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In today’s class, we will be talking about mass movement. Enjoy the class!
Mass movement or mass wasting is defined as the movement (sliding, falling, creeping or flowing) of rock materials from one place to another under the influence of gravity.
Factors affecting mass movement
Mass movement or wasting could be gradual or rapid, depending on the following factors:
- Gradient of the slope: The gradient of the slope affects the movement of rock materials. Rock materials move faster in steep slopes than in gentle slopes.
- Human activities: The activities of man on the slope of mountains or highlands could promote or reduce the movement of rock materials.
- Nature and weight of materials: Loose rock materials tend to move faster than tightly held materials. On the other hand, the heavier the weight of materials, the slower the movement and vice versa.
- Pressure of lubricating moisture: The presence of lubricating moisture like rainwater, ice, etc. tends to promote or increase the movement of rock materials down the slope.
- Presence of vegetation: The presence of thick vegetation tends to reduce the rate of the movement of rock materials down the slope.
Types of mass movement
There are four types of mass movement. These are;
- Soil Creep: This is a slow, downward movement of soil materials down a gentle slope. This movement is aided by water which acts as a lubricant which enables rock materials to creep over each other. Alternate wetting and drying, heating and cooling of the soil, etc. are other factors that can promote soil creep. Soil creep can be noticed when fences or trees bend toward the direction of movement of the soil in a gentle slope.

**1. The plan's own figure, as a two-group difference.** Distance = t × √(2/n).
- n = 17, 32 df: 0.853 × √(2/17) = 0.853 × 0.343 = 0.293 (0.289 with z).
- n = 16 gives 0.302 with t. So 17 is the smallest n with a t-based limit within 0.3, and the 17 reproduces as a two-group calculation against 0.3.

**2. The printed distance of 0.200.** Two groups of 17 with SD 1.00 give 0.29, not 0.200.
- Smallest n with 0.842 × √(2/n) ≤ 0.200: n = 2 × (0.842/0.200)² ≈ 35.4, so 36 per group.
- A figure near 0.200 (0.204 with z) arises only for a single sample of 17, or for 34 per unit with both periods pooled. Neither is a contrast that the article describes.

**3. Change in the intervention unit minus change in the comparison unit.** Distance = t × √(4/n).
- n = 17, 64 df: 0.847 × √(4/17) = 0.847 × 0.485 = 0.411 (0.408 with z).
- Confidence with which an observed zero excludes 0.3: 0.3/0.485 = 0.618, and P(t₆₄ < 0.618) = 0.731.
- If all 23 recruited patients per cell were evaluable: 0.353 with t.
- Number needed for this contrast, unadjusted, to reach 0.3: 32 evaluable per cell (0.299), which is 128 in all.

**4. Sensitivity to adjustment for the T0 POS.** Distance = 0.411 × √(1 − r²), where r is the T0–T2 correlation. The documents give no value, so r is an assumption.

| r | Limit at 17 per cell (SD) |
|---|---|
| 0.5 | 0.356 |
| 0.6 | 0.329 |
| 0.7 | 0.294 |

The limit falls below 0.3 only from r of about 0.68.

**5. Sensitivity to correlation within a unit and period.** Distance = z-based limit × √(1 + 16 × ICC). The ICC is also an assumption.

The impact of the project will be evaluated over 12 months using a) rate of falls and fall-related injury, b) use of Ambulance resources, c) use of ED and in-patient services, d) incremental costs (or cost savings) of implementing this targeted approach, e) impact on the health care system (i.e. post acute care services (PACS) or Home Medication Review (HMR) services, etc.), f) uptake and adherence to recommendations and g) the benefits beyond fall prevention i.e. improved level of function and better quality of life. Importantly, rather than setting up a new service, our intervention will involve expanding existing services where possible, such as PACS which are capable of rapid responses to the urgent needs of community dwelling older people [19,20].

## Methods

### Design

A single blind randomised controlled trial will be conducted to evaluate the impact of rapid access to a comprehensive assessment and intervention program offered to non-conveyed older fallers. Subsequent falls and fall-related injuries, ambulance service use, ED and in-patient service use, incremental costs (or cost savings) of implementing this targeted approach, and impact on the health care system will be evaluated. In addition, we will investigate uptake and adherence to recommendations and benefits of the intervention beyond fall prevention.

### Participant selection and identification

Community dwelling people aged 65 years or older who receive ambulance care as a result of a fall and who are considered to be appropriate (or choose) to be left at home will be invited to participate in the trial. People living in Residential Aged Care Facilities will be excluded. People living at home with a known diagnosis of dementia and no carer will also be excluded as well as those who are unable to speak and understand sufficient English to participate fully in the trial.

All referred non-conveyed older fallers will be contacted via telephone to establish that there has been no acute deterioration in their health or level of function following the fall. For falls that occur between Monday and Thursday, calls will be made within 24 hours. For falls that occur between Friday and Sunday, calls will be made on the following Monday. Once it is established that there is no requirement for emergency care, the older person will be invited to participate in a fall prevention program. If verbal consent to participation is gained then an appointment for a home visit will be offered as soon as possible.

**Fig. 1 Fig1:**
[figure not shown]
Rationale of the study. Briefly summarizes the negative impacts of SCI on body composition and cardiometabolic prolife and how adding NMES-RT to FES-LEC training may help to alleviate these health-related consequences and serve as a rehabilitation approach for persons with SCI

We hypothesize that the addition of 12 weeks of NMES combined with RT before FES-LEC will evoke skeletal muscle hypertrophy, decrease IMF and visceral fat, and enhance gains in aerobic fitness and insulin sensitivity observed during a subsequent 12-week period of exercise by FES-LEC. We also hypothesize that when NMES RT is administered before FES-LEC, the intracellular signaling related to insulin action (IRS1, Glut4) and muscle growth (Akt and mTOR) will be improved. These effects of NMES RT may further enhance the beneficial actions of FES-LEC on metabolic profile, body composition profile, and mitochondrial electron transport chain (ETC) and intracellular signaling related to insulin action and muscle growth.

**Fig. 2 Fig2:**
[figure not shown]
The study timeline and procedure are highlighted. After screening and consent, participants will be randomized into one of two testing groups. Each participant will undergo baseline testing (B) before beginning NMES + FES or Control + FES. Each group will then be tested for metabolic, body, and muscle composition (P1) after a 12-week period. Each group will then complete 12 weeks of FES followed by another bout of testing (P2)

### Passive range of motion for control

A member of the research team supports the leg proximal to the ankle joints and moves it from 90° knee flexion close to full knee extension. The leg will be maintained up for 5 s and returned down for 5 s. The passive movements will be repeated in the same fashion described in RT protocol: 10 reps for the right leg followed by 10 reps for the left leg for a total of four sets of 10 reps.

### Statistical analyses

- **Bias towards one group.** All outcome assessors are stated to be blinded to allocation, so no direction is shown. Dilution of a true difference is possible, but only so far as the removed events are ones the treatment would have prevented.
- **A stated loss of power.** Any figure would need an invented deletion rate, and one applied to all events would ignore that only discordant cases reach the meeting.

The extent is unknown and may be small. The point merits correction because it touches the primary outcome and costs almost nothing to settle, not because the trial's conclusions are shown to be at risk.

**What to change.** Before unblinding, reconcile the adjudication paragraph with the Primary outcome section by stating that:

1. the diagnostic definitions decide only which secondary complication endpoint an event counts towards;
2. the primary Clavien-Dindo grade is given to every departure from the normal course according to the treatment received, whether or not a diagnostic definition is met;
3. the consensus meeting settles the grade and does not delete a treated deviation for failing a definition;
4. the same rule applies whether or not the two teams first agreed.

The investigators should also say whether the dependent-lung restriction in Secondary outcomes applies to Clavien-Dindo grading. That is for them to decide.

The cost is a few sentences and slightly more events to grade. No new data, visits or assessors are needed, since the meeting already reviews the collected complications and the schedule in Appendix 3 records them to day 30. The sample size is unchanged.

- Soil flow or Solifluction: Soil flow is formed when the soil receives heavy rainfall which turns it into a semi-liquid state. Under this condition, the soil then acts like a liquid and flows down the slope as mudflow or soil flow.
- Rockfall: This occurs when a large mass of rocks fall from a steep cliff. This type of mass wasting is the most rapid of all. If a rockfall goes on repeatedly for a long time, the broken rocks collect at the base of the slope in mound (talus).
- Landslide: This occurs when large quantities of loosened surface rocks and soil suddenly slide down a steep slope. Landslides are caused by
- Lubricating action of water down the steep slope
- When a steep slope is undercut by a river
- The pull of gravity
- Earthquake or volcanism and
- The activities of man on steep or base of the slope during farming, mining or housing.
- Differentiate between weathering and mass movement.
- Explain the process of exfoliation.
- What is mass wasting?
- Mention three processes of mass movement.
- What factors can affect mass movement?
- Mention three fast forms of mass movement.
- Explain landslide.
Essential Geography pages 40-43.
- The movement of rock materials from one place to another under the influence of gravity is known as (a) Weathering (b) Denudation (c) Mass wasting (d) Exfoliation
- When the soil receives enough rainfall and turns into a semi-liquid state thereby flowing like a liquid, it is a result of (a) Rockfall (b) Solifluction (c) Soil Creep (d) Land Flow.
- The process involved in the peeling off of the rock surface is called (a) Screes (b) Carbonation (c) Exfoliation (d) Hydrolysis.
- The reaction of water with rock minerals to produce a rock entirely different from the original one is known as (a) Oxidation (b) Solution (c) Hydrolysis (d) Hydration.
- The first action in the sequence of denudation is (a) Deposition (b) Weathering (c) Erosion (d) Transportation
- Describe the four stages of denudation.
- State two processes involved in chemical weathering.
In our next class, we will be talking about Climatic Change. We hope you enjoyed the class.
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